Inadequate supply and quality of tree seeds and seedlings is a major bottleneck for the success of tree-based FLR [15,16], particularly in terms of a lack of consideration to which species should be chosen and where and how the seeds are sourced [17,18,19,20,21]. Despite the importance of the genetic quality of planting material for restoration efforts, existing recommendations for seed collection are not consistently integrated in FLR projects and programmes [18,22,23]. Hereafter we use the term ‘seed’ to refer to any forest reproductive material, including seeds, seedlings, wildlings, vegetative material and any other form of forest reproductive material. Research-based recommendations advise to source seed from within seed transfer zones (biogeographic areas within which species-specific seed can be transferred with minimal risk of maladaptation) [24], large populations and a minimum of 30–60 widely spaced mother trees [22,25,26]. However, in practice, seeds for restoration are often collected from only very few mother trees and have low genetic diversity [18,20,22]. Lack of genetic diversity considerations in current strategies of seed selection and collection can result in negative consequences not only for individual survival, growth and productivity, but also for the resilience of the restored populations as well as the provisioning of ecosystem services [17,18,20,27,28,29,30]. Poor growth and survival of seedlings also increase the costs of restoration and result in delays [18]. Improving seed supply in terms of quantity and quality is therefore crucial to ensure that the ambitious FLR targets can deliver the intended benefits and contribute to tackling the global biodiversity and climate crises.
Over 80% of the international FLR commitments accumulated through the Bonn Challenge and the New York Declaration on Forests are in low- and middle-income countries in the tropics [31]. Tropical Asia has the highest proportional plant diversity, and biodiversity overall, for its size [32] and has vast restoration potential [33,34]. In this study, we analyse the strengths and weaknesses in tree seed systems for native tree species in the Philippines, Indonesia, Malaysia and India. All four countries have set national FLR targets but differ considerably in FLR approaches and in how national seed systems are organised. We shed light on the challenges and good practices in tree seed systems in each country through literature review and surveys, both at the policy level and on the ground. We identify priority areas for strengthening the national seed systems and discuss opportunities for improvement to help FLR efforts succeed.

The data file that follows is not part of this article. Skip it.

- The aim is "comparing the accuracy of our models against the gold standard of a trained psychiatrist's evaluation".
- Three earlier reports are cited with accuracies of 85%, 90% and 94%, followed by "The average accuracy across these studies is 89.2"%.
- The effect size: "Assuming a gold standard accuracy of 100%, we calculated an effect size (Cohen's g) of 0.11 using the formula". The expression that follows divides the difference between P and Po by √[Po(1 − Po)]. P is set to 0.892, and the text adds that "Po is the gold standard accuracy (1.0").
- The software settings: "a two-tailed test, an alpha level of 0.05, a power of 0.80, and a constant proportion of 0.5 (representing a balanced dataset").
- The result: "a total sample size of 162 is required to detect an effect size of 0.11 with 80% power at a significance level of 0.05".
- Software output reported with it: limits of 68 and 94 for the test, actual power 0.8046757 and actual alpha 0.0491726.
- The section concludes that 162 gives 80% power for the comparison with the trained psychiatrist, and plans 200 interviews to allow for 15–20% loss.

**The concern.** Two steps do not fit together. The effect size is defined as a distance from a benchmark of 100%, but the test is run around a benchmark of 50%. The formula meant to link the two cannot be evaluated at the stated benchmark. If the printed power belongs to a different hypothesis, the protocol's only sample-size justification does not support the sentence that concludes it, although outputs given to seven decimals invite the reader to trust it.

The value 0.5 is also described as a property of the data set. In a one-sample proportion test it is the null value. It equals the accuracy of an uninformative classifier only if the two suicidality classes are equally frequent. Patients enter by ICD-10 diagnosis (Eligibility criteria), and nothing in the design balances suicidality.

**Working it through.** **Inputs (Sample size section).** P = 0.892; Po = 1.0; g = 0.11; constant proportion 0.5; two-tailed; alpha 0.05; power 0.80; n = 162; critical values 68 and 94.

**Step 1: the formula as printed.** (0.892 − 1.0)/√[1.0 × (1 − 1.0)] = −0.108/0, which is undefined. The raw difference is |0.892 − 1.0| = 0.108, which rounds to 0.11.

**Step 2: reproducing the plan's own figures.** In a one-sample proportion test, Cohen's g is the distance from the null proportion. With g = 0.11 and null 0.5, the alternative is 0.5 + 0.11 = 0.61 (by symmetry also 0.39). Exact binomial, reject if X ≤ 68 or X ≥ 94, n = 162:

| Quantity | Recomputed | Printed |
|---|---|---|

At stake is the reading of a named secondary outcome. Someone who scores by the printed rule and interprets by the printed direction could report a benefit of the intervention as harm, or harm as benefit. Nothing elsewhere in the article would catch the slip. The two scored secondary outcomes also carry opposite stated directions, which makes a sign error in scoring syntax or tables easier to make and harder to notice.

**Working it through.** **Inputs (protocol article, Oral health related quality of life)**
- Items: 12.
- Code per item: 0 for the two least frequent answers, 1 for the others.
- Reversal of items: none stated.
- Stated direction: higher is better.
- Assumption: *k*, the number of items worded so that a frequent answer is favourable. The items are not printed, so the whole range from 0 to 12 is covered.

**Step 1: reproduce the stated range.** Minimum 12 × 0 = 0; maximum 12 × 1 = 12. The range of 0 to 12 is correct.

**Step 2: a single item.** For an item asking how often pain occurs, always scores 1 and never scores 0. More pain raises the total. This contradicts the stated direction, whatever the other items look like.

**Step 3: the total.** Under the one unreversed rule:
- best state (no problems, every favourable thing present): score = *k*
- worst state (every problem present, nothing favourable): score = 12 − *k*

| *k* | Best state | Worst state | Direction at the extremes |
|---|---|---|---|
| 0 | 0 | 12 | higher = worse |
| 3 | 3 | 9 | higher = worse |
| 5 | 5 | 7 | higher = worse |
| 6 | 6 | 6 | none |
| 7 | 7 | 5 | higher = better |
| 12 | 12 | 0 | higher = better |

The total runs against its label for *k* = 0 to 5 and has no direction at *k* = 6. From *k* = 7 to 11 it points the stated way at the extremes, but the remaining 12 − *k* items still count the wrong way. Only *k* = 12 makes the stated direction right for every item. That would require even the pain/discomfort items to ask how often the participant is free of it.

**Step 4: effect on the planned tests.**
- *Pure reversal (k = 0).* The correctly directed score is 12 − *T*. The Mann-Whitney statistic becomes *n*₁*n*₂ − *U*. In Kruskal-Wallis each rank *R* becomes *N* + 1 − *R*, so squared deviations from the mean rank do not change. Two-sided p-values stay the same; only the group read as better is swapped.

2. Materials and Methods

2.1. Focus Countries

The four study countries have together pledged to restore over 47.5 Mha of degraded forests and landscapes by 2030 (Table 1). While forest cover and number of native tree species vary among the analysed countries, all four are regarded as megadiverse, having extremely rich biological diversity and holding a vast number of endemic species [35]. At the same time, as developing economies, the countries experience continued forest degradation and deforestation. For example, Indonesia ranked as one of the top ten countries worldwide for average annual net losses of forest area between 2010 and 2020 (losing 753,000 ha per year) [36]. To reverse this trend, governments have developed policies and regulations to reduce forest degradation and deforestation, which complement the national restoration targets.